Lately, though, some of the fear has turned into indignation.
"We are being targeted as Arabs," said Khaled Husein, a Palestinian civil engineer who has been here 20 years. "Sentiment right now is there is some kind of discrimination. We've seen it. Maybe it doesn't resemble the Japanese after Pearl Harbor, but it's similar."
"Twenty years of building bridges to fully integrate into the system, and we feel like it's slipping," Mr. Husein added. "My gut feeling is this is going to create a backlash."
"You have to understand our background," said Dr. Jaber, noting that many Middle Easterners come from countries where officials have the power to imprison people with no pretext. Even after 27 years here, Dr. Jaber said, he still instinctively veers away from policemen. As for recent arrivals, he said: "If somebody knocks from the F.B.I. or the N.Y.P.D., they are scared to death. These are immigrant people who don't understand their rights."
Some had experienced what they considered racial profiling even before the attacks. Muhammed Morsy, 30, a hotel worker from Egypt who arrived here in February, said he was unable to find a job until he stopped using his first name. He got hired, he said, "when I changed it to my father's name, Salah," which is "not so common" an Arab name.
Dr. Jaber called such profiling "subtle" compared with what has been happening since the attack. "If they're going to tap your phone, watch your e-mail, knock on your door, question you without legal representation, that reminds me of going back to the Middle East again, because that's how the Middle Eastern governments operate," he said.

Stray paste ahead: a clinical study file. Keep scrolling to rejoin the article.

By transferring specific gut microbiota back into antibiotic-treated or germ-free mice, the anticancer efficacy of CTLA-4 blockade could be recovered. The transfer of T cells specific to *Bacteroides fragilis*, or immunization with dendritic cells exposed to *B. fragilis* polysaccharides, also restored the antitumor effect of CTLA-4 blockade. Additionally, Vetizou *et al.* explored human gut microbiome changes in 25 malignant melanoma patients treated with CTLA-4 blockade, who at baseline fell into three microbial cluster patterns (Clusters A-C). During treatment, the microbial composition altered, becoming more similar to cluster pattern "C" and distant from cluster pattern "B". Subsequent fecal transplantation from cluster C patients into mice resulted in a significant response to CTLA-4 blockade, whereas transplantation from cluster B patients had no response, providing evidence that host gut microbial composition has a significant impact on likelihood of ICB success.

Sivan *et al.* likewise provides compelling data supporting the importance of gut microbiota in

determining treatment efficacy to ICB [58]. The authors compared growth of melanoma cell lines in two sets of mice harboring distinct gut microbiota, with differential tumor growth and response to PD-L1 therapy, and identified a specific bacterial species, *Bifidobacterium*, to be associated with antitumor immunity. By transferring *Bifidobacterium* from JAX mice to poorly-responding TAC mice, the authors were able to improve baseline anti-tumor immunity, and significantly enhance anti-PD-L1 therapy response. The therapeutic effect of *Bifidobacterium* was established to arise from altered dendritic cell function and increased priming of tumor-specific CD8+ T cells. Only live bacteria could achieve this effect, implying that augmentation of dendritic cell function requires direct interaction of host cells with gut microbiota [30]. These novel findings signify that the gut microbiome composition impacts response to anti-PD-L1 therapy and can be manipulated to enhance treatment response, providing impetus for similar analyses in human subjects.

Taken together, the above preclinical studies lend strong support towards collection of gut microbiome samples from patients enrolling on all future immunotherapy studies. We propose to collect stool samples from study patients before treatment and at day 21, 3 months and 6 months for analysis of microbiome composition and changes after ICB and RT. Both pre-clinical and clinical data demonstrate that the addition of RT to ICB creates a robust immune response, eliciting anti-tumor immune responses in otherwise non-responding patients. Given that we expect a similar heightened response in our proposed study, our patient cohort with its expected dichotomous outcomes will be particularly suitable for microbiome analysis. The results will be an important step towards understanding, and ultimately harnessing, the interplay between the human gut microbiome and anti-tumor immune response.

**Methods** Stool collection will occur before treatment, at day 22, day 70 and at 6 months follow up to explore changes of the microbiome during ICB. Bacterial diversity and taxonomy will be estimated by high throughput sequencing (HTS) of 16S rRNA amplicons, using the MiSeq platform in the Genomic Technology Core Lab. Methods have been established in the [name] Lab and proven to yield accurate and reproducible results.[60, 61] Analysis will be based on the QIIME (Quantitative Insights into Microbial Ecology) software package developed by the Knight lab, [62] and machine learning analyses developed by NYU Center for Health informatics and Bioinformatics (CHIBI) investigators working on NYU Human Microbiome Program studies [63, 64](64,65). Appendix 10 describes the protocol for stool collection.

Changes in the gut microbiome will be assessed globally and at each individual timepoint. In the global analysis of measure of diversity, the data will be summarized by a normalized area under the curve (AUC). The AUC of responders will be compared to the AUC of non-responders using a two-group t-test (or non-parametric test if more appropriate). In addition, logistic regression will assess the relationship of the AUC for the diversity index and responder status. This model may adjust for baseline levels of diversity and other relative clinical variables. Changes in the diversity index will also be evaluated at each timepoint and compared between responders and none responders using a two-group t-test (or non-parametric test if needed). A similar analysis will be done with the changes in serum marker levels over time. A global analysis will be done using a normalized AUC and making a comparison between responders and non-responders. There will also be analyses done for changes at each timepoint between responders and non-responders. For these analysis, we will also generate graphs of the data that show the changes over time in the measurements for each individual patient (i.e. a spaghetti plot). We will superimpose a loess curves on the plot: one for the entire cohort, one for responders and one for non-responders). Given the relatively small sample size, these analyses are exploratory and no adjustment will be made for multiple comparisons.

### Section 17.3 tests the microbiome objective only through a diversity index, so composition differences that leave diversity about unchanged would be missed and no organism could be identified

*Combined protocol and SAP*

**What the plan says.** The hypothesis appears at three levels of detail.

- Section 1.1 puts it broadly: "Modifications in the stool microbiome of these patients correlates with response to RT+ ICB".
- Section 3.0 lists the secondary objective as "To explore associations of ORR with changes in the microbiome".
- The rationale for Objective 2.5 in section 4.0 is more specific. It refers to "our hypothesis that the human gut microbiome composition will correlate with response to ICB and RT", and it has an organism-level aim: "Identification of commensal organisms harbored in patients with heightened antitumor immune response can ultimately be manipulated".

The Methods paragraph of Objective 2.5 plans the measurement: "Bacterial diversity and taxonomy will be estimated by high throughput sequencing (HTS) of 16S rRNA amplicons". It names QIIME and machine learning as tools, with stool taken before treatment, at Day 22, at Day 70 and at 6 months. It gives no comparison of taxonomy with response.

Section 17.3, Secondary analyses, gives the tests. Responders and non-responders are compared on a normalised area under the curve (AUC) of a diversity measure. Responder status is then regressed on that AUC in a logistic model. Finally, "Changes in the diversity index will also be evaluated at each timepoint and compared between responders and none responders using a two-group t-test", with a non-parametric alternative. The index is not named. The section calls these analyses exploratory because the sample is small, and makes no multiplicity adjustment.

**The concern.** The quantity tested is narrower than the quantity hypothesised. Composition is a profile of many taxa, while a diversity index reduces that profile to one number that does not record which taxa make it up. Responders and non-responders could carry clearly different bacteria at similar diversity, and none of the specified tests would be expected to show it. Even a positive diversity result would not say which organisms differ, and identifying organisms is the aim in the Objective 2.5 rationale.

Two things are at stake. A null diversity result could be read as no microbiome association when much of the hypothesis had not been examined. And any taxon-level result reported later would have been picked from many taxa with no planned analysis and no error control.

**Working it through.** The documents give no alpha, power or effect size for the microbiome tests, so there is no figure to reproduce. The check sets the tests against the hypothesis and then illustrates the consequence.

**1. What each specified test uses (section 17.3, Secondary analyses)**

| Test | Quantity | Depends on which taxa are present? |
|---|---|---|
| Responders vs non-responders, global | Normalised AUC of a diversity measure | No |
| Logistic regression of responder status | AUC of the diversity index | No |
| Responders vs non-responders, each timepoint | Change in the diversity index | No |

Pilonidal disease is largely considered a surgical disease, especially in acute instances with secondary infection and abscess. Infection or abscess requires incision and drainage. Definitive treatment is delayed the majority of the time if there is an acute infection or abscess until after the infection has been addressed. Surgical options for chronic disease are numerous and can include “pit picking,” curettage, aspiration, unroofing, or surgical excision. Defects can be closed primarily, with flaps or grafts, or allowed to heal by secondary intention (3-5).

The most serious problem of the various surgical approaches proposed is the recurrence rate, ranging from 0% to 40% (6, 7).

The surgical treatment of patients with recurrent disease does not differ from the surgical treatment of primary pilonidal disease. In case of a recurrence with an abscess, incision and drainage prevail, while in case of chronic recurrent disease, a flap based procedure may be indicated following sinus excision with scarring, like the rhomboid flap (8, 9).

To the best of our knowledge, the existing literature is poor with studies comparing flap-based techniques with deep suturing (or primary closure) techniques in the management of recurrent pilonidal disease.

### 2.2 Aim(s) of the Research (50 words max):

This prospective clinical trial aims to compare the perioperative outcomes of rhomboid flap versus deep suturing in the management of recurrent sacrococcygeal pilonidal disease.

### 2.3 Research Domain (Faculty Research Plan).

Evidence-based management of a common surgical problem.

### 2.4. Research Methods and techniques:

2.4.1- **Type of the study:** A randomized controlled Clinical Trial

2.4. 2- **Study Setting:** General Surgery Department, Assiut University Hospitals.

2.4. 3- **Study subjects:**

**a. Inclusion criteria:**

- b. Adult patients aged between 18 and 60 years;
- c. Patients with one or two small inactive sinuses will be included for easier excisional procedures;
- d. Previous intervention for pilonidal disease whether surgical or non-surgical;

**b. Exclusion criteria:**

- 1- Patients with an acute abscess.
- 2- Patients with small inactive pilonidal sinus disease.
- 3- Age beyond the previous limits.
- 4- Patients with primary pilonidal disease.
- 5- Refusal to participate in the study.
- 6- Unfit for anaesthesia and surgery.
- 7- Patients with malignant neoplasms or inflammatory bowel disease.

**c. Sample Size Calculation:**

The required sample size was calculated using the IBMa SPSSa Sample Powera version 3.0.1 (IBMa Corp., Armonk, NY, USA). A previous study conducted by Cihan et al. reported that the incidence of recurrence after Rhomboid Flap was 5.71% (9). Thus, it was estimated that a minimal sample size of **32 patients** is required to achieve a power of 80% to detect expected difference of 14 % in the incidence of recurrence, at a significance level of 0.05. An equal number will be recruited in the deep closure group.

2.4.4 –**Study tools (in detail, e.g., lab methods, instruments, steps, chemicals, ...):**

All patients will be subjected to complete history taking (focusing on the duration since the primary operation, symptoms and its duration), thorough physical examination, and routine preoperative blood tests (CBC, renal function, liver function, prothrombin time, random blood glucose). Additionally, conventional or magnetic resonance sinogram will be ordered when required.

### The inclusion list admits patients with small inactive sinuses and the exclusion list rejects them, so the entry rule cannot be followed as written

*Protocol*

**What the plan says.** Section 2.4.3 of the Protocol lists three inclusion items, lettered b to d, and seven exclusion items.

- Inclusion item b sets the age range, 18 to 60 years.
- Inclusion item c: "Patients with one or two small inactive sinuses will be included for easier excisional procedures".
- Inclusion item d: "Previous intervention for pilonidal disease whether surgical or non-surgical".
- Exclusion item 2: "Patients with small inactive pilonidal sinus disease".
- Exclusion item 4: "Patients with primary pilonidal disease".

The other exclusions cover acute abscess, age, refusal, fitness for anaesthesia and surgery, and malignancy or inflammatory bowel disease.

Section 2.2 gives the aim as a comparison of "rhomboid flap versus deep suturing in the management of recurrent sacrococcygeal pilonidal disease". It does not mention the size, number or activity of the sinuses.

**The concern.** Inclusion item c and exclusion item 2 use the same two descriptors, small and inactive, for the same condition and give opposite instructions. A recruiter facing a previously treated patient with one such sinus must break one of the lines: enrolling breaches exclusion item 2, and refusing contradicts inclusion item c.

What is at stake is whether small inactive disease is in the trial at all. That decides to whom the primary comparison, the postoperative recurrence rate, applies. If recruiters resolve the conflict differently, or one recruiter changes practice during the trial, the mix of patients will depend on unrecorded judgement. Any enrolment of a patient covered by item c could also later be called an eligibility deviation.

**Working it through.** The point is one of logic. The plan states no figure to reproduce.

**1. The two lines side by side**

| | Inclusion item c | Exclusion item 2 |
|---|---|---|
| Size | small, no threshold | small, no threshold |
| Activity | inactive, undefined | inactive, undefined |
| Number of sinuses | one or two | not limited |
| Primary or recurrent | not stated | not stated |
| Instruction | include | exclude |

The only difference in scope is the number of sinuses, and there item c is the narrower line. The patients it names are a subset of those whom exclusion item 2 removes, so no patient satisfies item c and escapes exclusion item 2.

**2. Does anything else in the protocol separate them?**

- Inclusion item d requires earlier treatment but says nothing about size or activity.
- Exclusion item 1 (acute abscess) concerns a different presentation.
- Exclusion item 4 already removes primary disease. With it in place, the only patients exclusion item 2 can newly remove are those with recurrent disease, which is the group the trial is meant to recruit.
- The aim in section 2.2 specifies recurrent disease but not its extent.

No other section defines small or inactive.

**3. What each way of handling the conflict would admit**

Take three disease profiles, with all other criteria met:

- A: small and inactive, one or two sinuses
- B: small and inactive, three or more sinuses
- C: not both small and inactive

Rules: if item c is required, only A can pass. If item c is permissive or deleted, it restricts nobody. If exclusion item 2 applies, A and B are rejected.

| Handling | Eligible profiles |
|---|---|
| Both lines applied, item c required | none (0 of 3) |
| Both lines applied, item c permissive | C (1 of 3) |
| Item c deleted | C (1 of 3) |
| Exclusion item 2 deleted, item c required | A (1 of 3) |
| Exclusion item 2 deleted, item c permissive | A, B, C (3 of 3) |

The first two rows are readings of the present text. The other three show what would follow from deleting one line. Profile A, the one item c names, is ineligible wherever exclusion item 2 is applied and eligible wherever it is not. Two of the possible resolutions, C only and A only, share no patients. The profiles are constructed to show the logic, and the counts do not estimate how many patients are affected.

Mr. Husein said some local Muslims had already opted to return to their countries in the wake of the attack. Neither he nor the mosque elders were aware of anyone being contacted for questioning since the Justice Department announced its plan, nor had they heard complaints from those who might fit the interviewee profile.
Some people said they had no problem with the interviews. "If it's for the purpose of obtaining information, my door's open," said Alan Abdelhack, 24, a Palestinian- American psychology student who was born in Brooklyn.
But Dr. Jaber and others said that for some people the situation presented a dilemma.
"Many young people aren't expressing fear, because if they say `I'm for it,' that's a problem, and if they say `I'm against it,' that's a problem," Dr. Jaber said. "If I am against it, it makes me look suspicious. If I am for it, that's bad because I'm bringing the investigation unnecessarily into the community. Either way, it is encroaching on my civil liberties."
In recent days, he said, things seemed to be getting worse. "Officials come and say there's a distinction between terrorists and Islam," he said. "Publicly they say we are friends. But secretly they say, `No, go behind them, tape them and spy on them.' "
This article was reported and written by Tara Bahrampour, David Firestone, Warren Hoge and Kevin Sack, with Ms. Toner.